Amanda Roth

Cardinal Directions


            I suppose, looking back, the birds 
            did start each day with a warning. 

                        I just never thought it was for me. 

            We are disappearing, you and I. 

            We keep looking for the life we can no longer remember. 

            Every day, I become more
            stone-faced, even as I tell
            the birds I want another chance
            to feel beautiful again. 

                        I wish I knew another way. 



            Listen, I just wanted to feel 
            my own strength 
            vein through my body 
            like lightning, like the beating 
            back of air with impossible wings. 

                        Is this why I became a mother? 

                        Only gods can birth new worlds.

            Except my bird 
            body was pinned back, 
            opened, stitched back together. 
It still doesn’t feel like home. 

            Scars bramble 
            through my body, keep me 
            close to the ground. 
            At this point, we are only 
            bird-shaped boulders. 

                        I only wanted to drink the sunrise, 
                        to not feel so empty so young. 

            I am growing moss. 



            In my next poem, I want to stand 
            on the roof, ready to fly. 
            When the horizon flashes green, 
            I won’t question the magic. I will launch myself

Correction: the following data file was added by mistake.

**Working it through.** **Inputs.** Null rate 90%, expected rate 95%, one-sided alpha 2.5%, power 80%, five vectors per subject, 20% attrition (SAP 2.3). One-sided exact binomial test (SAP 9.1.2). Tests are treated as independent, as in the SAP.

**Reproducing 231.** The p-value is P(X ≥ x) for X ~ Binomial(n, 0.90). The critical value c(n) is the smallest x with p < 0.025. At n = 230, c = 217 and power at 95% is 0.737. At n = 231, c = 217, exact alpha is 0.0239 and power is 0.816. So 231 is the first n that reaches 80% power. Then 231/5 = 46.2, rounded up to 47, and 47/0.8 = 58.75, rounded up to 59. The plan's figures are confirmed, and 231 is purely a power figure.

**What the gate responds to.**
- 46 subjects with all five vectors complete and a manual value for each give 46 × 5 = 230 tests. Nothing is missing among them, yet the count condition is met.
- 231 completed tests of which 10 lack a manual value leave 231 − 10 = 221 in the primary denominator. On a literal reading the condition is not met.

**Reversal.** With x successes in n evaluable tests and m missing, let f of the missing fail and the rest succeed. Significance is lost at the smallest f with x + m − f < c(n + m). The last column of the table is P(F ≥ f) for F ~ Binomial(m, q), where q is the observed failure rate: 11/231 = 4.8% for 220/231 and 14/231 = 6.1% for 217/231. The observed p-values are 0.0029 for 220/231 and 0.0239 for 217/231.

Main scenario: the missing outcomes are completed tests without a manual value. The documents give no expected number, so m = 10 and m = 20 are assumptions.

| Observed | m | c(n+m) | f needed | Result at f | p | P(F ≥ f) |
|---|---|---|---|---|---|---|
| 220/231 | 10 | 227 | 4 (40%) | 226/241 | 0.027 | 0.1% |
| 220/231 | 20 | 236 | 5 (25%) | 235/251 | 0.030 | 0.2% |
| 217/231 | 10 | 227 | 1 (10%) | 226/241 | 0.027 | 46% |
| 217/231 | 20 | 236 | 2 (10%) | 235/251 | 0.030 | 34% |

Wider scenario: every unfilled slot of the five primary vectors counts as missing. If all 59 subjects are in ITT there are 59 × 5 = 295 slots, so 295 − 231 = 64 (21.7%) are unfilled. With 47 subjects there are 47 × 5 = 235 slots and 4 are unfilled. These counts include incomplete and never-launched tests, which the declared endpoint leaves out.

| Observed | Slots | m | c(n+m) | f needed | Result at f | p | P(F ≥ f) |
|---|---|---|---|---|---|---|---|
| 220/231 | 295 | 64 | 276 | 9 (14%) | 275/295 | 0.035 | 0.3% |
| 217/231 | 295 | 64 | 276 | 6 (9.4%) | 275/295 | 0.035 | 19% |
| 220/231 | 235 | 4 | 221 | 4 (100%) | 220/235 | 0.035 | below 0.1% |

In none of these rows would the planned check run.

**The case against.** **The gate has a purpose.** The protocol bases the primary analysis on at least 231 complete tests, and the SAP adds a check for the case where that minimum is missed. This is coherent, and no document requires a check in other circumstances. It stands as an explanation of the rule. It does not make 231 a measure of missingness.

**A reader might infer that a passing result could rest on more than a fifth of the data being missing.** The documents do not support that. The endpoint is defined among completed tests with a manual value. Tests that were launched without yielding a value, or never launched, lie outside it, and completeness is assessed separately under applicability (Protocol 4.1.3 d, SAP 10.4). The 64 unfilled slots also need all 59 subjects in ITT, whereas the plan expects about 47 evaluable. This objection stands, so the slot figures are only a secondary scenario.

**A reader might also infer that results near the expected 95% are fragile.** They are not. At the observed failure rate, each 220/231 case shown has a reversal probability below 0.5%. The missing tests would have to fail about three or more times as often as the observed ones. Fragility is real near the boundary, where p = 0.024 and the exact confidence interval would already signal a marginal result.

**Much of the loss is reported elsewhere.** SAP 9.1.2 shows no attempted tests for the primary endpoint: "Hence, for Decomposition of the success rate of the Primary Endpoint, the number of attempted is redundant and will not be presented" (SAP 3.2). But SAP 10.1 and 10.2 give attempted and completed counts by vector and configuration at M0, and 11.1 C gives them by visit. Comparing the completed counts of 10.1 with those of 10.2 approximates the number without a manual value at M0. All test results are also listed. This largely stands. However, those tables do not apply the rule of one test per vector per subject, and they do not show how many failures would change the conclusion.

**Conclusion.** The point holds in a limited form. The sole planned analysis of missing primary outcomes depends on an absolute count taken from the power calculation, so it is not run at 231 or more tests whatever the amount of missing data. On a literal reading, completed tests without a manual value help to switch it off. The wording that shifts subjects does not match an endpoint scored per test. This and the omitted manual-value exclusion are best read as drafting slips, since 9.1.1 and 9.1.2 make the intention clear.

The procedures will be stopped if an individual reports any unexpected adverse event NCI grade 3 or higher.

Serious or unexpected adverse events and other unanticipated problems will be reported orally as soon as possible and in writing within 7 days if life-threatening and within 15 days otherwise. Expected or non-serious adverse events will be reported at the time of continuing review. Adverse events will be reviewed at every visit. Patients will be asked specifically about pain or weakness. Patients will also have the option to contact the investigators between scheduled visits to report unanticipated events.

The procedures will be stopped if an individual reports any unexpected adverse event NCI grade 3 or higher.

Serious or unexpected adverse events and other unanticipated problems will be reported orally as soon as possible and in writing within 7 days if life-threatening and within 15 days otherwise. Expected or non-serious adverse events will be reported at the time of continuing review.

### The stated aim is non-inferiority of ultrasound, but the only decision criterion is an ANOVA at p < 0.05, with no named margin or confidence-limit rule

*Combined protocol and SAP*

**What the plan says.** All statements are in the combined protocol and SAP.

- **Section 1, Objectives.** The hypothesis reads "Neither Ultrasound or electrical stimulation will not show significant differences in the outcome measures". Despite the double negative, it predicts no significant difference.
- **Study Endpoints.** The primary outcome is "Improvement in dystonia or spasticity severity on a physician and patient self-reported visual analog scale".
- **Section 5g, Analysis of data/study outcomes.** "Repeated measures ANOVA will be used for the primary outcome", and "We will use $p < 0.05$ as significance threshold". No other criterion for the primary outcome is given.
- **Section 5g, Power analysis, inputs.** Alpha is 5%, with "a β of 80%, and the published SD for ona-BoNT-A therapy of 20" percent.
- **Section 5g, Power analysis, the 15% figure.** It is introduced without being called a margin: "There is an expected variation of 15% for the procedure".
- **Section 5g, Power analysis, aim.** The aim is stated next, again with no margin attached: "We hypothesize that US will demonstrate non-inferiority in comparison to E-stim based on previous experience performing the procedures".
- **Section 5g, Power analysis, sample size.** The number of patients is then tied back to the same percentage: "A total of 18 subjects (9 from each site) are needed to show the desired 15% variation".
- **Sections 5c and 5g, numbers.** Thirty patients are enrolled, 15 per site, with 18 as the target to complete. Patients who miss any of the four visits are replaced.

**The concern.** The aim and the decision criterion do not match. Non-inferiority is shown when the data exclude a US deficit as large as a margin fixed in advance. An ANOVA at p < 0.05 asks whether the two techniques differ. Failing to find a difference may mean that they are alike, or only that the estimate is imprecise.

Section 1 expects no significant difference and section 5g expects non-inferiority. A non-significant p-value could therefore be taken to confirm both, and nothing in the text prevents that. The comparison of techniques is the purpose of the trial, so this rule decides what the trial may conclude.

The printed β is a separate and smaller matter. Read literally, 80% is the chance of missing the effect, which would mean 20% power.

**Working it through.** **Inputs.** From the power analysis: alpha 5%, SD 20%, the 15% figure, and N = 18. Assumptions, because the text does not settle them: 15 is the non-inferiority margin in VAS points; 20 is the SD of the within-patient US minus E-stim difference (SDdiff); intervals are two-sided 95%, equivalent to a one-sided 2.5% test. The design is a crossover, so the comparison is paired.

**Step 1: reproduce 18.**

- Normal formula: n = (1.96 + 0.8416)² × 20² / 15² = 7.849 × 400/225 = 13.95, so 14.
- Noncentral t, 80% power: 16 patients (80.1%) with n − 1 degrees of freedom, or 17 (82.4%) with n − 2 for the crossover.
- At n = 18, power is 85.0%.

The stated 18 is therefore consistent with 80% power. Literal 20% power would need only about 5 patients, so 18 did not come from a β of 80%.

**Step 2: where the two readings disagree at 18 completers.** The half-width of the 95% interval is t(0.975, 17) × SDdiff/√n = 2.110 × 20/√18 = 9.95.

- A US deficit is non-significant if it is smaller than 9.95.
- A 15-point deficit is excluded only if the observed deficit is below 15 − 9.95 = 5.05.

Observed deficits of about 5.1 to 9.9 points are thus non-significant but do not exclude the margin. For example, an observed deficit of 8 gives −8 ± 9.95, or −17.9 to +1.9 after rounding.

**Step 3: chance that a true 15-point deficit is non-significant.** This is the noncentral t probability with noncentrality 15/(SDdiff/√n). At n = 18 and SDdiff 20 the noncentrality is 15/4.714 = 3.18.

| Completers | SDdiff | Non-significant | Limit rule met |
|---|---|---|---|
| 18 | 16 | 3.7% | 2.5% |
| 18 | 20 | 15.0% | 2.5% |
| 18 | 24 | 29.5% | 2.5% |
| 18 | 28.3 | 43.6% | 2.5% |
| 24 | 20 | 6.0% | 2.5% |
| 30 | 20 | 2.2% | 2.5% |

off of the gables, past the trees, and into the night. 

            Why is this so hard to believe? I am not yet 
            old, only the age of my mother 
            in all of my memories. She forgot 
            to tell me the way home. 

                        I only know that the wind in the trees sounds like an ocean. 



            I know I don’t have to explain 
            myself to you—

                        sister, bird, stone. 

            Tell me again 
            about the cardinal—how she arrived 
            with the long winter, 
            snatching sticks and gathering 
            the safflower seeds we had scattered 
            in the snow. Remember how we marveled 
            at her olive-red feathers— 

                        she betrayed her name, 
                        like all women named after men. 

            We watched her weave a nest
            from forgotten things. We tried 
            on her fire-mouth. When the thaw
            arrived, we heard her fly away. 

                        I didn’t thank her for showing me the way.

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Amanda Roth (she/her) is a poet whose work explores motherhood, embodiment, the climate crisis, and revisionist folklore. She is the author of the full-length poetry collection, A Mother’s Hunger (2021) and is featured/forthcoming in Wild Roof Journal, Marathon Literary Review, Moist Journal, Sunday Mornings at the River, Vaine Magazine, and elsewhere. After nearly two decades in the Pacific Northwest, she now lives in Central Texas with her husband and two sons. Find her on Instagram @amandarothpoetry and Twitter @amandarothpoet.